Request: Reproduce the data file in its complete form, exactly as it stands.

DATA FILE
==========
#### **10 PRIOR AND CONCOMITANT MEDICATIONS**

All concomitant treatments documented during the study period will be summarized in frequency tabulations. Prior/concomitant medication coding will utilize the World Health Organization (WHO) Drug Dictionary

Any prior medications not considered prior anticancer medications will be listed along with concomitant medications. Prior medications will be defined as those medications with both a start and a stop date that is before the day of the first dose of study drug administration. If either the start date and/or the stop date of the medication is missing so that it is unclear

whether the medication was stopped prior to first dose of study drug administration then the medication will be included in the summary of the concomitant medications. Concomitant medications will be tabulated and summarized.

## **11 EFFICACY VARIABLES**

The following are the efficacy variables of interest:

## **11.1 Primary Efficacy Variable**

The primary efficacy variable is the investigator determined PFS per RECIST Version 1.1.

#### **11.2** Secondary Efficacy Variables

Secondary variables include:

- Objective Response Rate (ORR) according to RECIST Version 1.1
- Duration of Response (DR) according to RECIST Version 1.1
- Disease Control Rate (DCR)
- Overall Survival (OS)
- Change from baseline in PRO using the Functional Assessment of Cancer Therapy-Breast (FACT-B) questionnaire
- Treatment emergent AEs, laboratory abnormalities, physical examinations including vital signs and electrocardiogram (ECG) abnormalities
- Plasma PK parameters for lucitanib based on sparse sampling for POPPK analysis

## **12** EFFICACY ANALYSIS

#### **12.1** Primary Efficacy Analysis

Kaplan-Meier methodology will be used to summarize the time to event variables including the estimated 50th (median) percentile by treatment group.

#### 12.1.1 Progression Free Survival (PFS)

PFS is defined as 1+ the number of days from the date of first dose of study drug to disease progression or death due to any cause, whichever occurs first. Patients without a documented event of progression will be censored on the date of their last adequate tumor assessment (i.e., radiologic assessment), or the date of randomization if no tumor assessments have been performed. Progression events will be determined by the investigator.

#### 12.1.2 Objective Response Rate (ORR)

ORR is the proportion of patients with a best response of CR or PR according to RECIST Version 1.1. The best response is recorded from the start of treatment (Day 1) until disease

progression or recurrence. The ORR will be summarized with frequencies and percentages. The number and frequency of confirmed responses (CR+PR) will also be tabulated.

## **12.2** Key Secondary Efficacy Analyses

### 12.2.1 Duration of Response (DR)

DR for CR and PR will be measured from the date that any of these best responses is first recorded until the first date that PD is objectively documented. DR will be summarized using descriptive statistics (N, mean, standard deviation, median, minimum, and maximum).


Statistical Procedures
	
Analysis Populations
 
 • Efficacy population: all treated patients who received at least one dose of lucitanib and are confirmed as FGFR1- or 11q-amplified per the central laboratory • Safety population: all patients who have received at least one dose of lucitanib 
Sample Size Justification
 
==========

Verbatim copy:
#### **10 PRIOR AND CONCOMITANT MEDICATIONS**

All concomitant treatments documented during the study period will be summarized in frequency tabulations. Prior/concomitant medication coding will utilize the World Health Organization (WHO) Drug Dictionary

Any prior medications not considered prior anticancer medications will be listed along with concomitant medications. Prior medications will be defined as those medications with both a start and a stop date that is before the day of the first dose of study drug administration. If either the start date and/or the stop date of the medication is missing so that it is unclear

whether the medication was stopped prior to first dose of study drug administration then the medication will be included in the summary of the concomitant medications. Concomitant medications will be tabulated and summarized.

## **11 EFFICACY VARIABLES**

The following are the efficacy variables of interest:

## **11.1 Primary Efficacy Variable**

The primary efficacy variable is the investigator determined PFS per RECIST Version 1.1.

#### **11.2** Secondary Efficacy Variables

Secondary variables include:

- Objective Response Rate (ORR) according to RECIST Version 1.1
- Duration of Response (DR) according to RECIST Version 1.1
- Disease Control Rate (DCR)
- Overall Survival (OS)
- Change from baseline in PRO using the Functional Assessment of Cancer Therapy-Breast (FACT-B) questionnaire
- Treatment emergent AEs, laboratory abnormalities, physical examinations including vital signs and electrocardiogram (ECG) abnormalities
- Plasma PK parameters for lucitanib based on sparse sampling for POPPK analysis

## **12** EFFICACY ANALYSIS

#### **12.1** Primary Efficacy Analysis

Kaplan-Meier methodology will be used to summarize the time to event variables including the estimated 50th (median) percentile by treatment group.

#### 12.1.1 Progression Free Survival (PFS)

PFS is defined as 1+ the number of days from the date of first dose of study drug to disease progression or death due to any cause, whichever occurs first. Patients without a documented event of progression will be censored on the date of their last adequate tumor assessment (i.e., radiologic assessment), or the date of randomization if no tumor assessments have been performed. Progression events will be determined by the investigator.

#### 12.1.2 Objective Response Rate (ORR)

ORR is the proportion of patients with a best response of CR or PR according to RECIST Version 1.1. The best response is recorded from the start of treatment (Day 1) until disease

progression or recurrence. The ORR will be summarized with frequencies and percentages. The number and frequency of confirmed responses (CR+PR) will also be tabulated.

## **12.2** Key Secondary Efficacy Analyses

### 12.2.1 Duration of Response (DR)

DR for CR and PR will be measured from the date that any of these best responses is first recorded until the first date that PD is objectively documented. DR will be summarized using descriptive statistics (N, mean, standard deviation, median, minimum, and maximum).


Statistical Procedures
	
Analysis Populations
 
 • Efficacy population: all treated patients who received at least one dose of lucitanib and are confirmed as FGFR1- or 11q-amplified per the central laboratory • Safety population: all patients who have received at least one dose of lucitanib 
Sample Size Justification
 